Wednesday, November 9, 2005
And what a good decision that turned out to be. The play is a contemporary drama staring Diane Weist as an uber-liberal, progressive professor at a small "New England" College (unnamed, of course). What's a play wihtout a twist - - right? What we have going on here is that when a young, cute, straight, jock (he's on the wrestling team) from a "Red State" and aparantly "above average means" (Jason Ritter) comes to campus to "learn and grow" in this ultra liberal environment (this college has the first trans-gender dorm in the country) - she instantly closes HER mind and forms an opinion as to his motives, intelligence, and accuses him of plagerism (he could never have written this - it's too intelligent). Reverse Discrimination from, of all people, a supposed open minded Liberal!
Rounding out the story of her life - which is quickly cascading "out of perspective" is a long time friend/professor dying of cancer at the university (Amy Acquino), a daughter rebelling against her mother's academic and social eliteism (Gaby Hoffmann), and having to deal with a father well into advanced Alzheimer's Disease (Charles Durning).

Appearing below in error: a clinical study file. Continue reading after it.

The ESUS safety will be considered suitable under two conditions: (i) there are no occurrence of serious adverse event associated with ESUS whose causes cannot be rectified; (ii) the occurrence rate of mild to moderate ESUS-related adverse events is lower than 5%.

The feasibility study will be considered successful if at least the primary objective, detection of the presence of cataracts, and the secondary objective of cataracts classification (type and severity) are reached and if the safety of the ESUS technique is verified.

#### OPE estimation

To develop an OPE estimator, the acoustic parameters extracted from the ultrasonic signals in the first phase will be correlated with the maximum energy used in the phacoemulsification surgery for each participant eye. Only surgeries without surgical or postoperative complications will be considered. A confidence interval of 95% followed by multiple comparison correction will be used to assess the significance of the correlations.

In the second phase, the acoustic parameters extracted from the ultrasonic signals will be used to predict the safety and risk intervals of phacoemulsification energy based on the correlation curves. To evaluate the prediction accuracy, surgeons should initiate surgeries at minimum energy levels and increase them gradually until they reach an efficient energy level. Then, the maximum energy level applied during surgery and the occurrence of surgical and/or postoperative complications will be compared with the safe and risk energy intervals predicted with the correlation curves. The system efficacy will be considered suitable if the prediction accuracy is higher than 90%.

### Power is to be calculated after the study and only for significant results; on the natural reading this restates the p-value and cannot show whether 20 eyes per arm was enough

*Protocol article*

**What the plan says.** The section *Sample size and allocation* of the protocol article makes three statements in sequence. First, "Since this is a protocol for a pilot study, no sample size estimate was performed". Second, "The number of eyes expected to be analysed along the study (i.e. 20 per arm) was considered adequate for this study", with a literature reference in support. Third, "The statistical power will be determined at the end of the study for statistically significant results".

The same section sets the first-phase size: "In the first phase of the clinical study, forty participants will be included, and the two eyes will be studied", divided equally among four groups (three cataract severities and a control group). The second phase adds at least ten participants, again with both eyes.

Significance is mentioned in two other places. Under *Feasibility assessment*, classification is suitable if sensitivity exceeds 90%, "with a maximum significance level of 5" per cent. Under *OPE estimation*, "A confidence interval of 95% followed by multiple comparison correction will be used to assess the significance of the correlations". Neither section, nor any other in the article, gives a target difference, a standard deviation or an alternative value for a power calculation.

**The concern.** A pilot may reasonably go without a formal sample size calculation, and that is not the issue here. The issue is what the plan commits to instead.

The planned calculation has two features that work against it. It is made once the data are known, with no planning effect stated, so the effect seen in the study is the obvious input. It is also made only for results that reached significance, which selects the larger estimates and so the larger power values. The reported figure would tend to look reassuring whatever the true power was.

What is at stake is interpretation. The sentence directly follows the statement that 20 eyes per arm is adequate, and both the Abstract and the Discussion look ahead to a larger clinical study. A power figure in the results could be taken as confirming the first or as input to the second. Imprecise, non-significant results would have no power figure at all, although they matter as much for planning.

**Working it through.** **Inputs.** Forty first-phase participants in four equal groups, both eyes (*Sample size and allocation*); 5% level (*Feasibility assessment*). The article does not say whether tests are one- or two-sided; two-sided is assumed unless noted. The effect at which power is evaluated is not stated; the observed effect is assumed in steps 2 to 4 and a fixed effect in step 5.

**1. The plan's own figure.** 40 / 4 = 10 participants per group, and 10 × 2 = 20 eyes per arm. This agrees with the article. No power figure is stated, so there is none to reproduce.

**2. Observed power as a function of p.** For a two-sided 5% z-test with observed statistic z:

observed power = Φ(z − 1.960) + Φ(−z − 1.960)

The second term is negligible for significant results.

Performed in several individual scenes with limited sets/scenery - the play moved along quickly, made a few more "political" jabs at the "current administration" than i cared to hear- but when the dialogue is so well written and the actors give such rich performances - you tend to just let those pass. Charles Durning, the father, gave what i thought to be an outstanding performance as an elderly man and all the frustration, confusion, and emotion that comes with the disease.
I won't give away all of Wendy's secrets - but I'll just say that despite all the angst - intellect and self awareness wins out - in many ways.
You can try to run and get a single seat (your best bet) - but don't be disappointed if all those subscribers win out. You'll just end up walking home... and trust me... you should be disapppointed at not getting the chance to see this gem.